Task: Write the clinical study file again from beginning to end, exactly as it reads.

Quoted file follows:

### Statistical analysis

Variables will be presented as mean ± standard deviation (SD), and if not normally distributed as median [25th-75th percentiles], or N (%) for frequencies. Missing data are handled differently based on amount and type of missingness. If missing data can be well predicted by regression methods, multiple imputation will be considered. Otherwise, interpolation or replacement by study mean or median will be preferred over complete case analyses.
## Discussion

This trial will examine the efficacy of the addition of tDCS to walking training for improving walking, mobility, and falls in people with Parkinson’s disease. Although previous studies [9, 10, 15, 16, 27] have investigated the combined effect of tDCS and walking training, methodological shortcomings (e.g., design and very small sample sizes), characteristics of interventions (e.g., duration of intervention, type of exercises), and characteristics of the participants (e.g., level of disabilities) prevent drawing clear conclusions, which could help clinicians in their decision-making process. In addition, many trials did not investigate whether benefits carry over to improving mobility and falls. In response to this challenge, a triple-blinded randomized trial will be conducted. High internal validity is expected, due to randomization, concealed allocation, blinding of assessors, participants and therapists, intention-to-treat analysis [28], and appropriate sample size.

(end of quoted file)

### Statistical analysis

Variables will be presented as mean ± standard deviation (SD), and if not normally distributed as median [25th-75th percentiles], or N (%) for frequencies. Missing data are handled differently based on amount and type of missingness. If missing data can be well predicted by regression methods, multiple imputation will be considered. Otherwise, interpolation or replacement by study mean or median will be preferred over complete case analyses.
## Discussion

This trial will examine the efficacy of the addition of tDCS to walking training for improving walking, mobility, and falls in people with Parkinson’s disease. Although previous studies [9, 10, 15, 16, 27] have investigated the combined effect of tDCS and walking training, methodological shortcomings (e.g., design and very small sample sizes), characteristics of interventions (e.g., duration of intervention, type of exercises), and characteristics of the participants (e.g., level of disabilities) prevent drawing clear conclusions, which could help clinicians in their decision-making process. In addition, many trials did not investigate whether benefits carry over to improving mobility and falls. In response to this challenge, a triple-blinded randomized trial will be conducted. High internal validity is expected, due to randomization, concealed allocation, blinding of assessors, participants and therapists, intention-to-treat analysis [28], and appropriate sample size.